City of Visalia to celebrate facility that reclaims water from waste

City holds grand opening and ribbon cutting for Water Reclamation Facility on Nov. 7

By Reggie Ellis

VISALIA – When Visalia began its enormous project to turn filthy waste into flowing water they quickly realized the standard name of a waste water treatment facility just didn’t apply. The water at Visalia’s new facility southwest of town doesn’t just treat the water to strain out the solids, it treats the water in three state-of-the-art processes that clean the water to a point that it can be used for irrigation. In other words, the water is rehabilitated and restored to its near original state where it can be recharged into the aquifer and reused to grow the crops that feed our nation and our local economy.

So when the facility at 7579 Avenue 288 opens to the public next Wednesday, Visalians won’t be visiting the former Waste Water Treatment Plant, but a cutting edge Water Reclamation Facility.

The City of Visalia will hold a grand opening and ribbon cutting for the facility at 10:30 a.m. on Nov. 7. The event will include welcome remarks and introductions from Mayor Warren Gubler, and addresses from the Public Works Department and Tulare Irrigation District (TID). The irrigation district is a key partner in the facility.

Under the 2013 agreement, the city will provide 12,000 acre feet of recycled water per year in exchange for 6,000 acre feet of surface water it will use to recharge the aquifer. TID is not yet connected to the purple pipe carrying the recycled water from the facility but the city has already received 25,000 acre feet of water from TID since 2016. That’s about equal to the amount of water Visalia pumps out of the ground each year. The exchange gives TID a reliable supply of water each year while the city can meet its requirements for recharging groundwater while pumping less out of the ground. Groundwater recharge will become increasingly important after 2020 when the Sustainable Groundwater Management Act (SGMA) takes affect requiring water agencies to recharge the groundwater with at least the amount of water it pumped out of the aquifer.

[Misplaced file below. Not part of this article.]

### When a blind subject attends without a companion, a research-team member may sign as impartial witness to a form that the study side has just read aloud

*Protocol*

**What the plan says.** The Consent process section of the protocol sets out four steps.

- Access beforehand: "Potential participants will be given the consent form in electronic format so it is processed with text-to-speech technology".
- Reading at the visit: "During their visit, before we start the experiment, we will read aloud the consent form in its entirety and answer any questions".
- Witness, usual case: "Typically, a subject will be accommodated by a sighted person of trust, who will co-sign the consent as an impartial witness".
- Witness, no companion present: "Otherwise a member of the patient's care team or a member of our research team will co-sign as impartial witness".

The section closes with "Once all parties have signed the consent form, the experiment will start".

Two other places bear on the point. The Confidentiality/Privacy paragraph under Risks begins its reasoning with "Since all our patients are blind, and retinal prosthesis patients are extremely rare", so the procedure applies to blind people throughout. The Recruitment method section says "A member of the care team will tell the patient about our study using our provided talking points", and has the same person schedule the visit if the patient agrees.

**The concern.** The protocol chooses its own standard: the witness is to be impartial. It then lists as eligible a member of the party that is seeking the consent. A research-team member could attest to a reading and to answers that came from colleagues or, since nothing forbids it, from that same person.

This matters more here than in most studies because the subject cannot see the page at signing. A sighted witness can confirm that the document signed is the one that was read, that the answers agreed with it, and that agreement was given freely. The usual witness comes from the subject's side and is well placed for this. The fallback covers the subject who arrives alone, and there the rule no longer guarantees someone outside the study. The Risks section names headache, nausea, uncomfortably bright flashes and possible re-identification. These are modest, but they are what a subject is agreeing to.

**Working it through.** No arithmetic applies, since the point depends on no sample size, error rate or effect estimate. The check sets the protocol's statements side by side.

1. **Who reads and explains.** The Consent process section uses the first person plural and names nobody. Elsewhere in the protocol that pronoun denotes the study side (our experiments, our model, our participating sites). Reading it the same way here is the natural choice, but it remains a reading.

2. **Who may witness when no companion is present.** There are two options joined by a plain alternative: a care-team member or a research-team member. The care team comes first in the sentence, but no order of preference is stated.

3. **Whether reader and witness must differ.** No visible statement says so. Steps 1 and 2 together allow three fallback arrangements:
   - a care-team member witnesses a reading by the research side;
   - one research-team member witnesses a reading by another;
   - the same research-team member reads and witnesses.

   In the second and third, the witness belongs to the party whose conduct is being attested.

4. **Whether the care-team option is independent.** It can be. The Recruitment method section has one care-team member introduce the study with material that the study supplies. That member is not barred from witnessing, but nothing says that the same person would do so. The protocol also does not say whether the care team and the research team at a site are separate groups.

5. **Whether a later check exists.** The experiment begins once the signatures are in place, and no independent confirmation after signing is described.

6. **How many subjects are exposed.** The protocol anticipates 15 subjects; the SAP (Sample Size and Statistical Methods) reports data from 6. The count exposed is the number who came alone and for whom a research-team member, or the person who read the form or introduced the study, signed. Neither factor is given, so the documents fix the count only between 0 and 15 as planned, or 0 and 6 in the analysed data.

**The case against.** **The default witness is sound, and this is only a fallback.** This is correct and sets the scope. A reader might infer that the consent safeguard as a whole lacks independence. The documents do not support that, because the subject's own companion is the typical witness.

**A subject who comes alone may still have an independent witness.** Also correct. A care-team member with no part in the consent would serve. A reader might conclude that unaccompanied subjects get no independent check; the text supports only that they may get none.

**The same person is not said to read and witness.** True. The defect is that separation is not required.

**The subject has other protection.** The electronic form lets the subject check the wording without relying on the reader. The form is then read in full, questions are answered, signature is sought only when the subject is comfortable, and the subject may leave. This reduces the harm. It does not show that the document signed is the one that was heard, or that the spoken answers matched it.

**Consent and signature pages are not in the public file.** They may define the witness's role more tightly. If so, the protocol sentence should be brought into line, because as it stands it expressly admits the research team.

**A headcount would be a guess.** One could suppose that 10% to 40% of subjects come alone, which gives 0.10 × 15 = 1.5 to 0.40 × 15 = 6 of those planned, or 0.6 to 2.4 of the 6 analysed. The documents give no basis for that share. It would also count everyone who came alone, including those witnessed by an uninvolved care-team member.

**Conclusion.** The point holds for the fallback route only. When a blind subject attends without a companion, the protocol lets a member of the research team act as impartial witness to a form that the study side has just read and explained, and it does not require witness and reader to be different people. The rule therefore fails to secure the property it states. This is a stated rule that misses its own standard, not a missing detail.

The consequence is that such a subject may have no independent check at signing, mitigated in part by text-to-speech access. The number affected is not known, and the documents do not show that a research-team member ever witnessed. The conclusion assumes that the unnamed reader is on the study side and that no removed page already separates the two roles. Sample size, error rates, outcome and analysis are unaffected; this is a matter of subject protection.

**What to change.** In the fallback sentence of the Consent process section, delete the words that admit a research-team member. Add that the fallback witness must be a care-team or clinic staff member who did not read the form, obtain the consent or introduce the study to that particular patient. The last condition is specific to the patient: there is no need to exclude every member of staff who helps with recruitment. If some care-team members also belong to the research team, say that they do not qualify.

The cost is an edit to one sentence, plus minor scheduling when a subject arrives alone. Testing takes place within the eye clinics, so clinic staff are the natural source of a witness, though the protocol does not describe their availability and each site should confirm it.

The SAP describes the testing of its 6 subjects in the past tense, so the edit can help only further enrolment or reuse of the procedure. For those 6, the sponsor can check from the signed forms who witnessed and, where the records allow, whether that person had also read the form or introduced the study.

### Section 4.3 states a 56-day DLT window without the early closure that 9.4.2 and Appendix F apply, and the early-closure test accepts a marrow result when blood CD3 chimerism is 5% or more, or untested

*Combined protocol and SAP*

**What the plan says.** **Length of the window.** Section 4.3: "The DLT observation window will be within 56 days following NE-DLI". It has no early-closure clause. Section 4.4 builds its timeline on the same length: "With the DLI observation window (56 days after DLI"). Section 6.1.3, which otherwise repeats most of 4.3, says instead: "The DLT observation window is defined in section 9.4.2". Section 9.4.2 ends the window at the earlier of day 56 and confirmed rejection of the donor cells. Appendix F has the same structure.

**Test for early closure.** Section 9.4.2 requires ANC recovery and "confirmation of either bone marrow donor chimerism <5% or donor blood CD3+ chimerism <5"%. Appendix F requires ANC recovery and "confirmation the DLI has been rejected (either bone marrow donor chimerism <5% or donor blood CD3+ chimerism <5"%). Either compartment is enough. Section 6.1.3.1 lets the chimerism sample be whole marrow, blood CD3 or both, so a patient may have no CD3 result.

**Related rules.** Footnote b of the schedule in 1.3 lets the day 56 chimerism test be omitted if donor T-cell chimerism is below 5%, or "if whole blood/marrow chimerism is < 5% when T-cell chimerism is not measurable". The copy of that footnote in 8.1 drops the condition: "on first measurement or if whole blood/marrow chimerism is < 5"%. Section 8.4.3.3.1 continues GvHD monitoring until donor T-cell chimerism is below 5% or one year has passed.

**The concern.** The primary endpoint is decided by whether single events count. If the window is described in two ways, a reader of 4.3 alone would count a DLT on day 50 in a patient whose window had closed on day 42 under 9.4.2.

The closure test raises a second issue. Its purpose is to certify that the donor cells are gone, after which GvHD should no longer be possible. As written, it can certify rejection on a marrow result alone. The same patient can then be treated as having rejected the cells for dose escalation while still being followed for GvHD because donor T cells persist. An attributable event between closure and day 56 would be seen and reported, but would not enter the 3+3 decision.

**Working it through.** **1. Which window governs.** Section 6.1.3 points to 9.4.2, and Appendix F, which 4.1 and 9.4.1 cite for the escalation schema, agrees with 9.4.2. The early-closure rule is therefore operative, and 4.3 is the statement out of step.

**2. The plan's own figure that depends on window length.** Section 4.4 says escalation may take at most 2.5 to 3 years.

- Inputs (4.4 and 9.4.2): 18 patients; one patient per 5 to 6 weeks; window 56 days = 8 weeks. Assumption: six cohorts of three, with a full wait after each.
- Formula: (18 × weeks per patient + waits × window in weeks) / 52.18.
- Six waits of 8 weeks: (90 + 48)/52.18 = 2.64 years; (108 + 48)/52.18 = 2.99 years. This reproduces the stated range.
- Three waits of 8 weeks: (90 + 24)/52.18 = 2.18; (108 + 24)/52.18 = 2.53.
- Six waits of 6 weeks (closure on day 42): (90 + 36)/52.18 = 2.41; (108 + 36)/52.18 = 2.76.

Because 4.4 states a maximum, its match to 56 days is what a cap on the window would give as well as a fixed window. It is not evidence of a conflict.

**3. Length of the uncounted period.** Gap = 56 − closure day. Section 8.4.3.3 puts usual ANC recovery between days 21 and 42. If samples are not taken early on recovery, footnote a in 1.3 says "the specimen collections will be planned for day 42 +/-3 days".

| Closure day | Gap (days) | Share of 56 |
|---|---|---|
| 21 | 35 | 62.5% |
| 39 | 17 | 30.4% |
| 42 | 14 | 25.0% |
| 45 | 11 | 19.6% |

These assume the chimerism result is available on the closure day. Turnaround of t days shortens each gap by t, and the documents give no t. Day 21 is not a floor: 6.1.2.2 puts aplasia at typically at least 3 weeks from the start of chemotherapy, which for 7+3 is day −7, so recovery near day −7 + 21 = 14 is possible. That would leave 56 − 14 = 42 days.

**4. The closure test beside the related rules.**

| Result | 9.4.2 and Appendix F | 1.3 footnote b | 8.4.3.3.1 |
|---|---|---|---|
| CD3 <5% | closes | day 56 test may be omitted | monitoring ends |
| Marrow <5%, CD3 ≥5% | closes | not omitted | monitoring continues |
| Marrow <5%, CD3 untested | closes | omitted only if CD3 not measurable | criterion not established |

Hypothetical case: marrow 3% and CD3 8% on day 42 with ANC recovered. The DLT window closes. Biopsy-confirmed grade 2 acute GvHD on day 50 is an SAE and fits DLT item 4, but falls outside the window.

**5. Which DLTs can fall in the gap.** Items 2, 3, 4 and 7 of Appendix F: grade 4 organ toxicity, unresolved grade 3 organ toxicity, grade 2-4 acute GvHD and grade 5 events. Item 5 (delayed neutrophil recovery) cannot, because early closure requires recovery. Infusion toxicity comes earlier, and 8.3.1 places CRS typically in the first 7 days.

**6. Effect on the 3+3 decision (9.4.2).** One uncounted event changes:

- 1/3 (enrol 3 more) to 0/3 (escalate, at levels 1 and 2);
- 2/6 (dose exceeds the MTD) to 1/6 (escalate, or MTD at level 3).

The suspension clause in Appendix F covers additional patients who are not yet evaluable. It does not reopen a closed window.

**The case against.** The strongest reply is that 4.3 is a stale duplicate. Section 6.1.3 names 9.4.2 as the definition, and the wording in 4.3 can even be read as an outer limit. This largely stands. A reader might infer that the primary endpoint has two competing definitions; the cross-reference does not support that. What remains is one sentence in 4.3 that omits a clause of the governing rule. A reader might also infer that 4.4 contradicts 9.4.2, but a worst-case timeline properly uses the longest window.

Attendees have the option to take tours of the Facility after the ribbon cutting, getting a never before seen look at areas not previously open to the public. After flushing your toilet, the “gray water” enters the headworks at the facility where scrapers remove large pieces of waste and grit that can damage the pumps that move water from one level of treatment to the next.

From there the water is pumped into clarifier beds or large pools where paddles skim the top of the water to remove floating waste, such as fat, grease and oils, and then scraps the bottom for heavier waste. This process is known as primary treatment which also slows down the water to avoid overwhelming the pumps.

Water is then sent through a fine screening process where unsettled solids are removed from the water before heading back to a pooling area known as aeration basins. Large air pumps blow millions of small bubbles into the water to facilitate bacteria that convert ammonia to nitrites and then into nitrogen gas that is released into the atmosphere and removed from the water. The water is then sent to one of the most unique aspects of the facility, the membrane bioreactor (MBR), where it is sucked through millions of straws perforated with holes half the diameter of a human hair. Any remaining solids are squeezed out through these microscopic holes as the water is carried from the secondary treatment to tertiary treatment. Visalia’s facility is the 13th largest MBR plant in the world and the fifth largest in the United States.

After the MBR, water is slowly flowed through a UV Disinfection area where hundreds of ultraviolet bulbs sterilize any micro-organisms that may have survived the primary and secondary treatments and disinfects the water without the use of chlorine, which is hazardous to house in large quantities on site. After the third level of treatment, the water meets all of California’s standards for drinking water.

With a price tag of $152 million, the facility is the largest public works project in the City of Visalia’s history. To RSVP or share the event, visit the City of Visalia on Facebook.

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